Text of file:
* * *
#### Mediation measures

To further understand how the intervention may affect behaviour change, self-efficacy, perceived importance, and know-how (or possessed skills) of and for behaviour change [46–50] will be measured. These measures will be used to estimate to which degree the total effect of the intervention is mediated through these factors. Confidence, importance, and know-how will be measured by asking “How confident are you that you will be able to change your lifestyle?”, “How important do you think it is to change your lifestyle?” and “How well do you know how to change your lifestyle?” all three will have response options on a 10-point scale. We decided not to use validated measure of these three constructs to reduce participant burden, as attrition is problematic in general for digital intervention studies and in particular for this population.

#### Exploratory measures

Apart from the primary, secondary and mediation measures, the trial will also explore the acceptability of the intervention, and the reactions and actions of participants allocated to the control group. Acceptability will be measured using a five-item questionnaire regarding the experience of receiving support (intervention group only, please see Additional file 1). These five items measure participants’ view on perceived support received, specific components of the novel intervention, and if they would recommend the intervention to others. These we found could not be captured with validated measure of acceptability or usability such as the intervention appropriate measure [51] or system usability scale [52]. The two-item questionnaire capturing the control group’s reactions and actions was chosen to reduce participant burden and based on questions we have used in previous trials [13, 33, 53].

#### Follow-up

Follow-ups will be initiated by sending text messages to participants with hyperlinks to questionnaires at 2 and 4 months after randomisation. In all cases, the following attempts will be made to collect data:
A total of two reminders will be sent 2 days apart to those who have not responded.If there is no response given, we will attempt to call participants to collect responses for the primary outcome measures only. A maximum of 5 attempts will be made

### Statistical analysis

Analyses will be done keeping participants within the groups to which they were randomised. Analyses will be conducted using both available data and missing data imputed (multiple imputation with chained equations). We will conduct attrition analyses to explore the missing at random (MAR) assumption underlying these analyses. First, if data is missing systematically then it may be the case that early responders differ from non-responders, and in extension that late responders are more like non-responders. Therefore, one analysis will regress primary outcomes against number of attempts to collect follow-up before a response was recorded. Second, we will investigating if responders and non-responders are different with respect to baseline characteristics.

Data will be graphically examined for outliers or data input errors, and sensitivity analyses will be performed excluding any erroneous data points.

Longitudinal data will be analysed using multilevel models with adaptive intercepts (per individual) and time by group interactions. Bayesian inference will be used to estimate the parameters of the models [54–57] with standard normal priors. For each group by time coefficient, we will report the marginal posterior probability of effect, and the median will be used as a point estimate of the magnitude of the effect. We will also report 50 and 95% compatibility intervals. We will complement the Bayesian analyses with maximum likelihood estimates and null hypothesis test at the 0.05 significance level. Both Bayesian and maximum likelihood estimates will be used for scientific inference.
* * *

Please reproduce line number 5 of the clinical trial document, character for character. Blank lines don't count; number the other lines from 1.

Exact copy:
#### Follow-up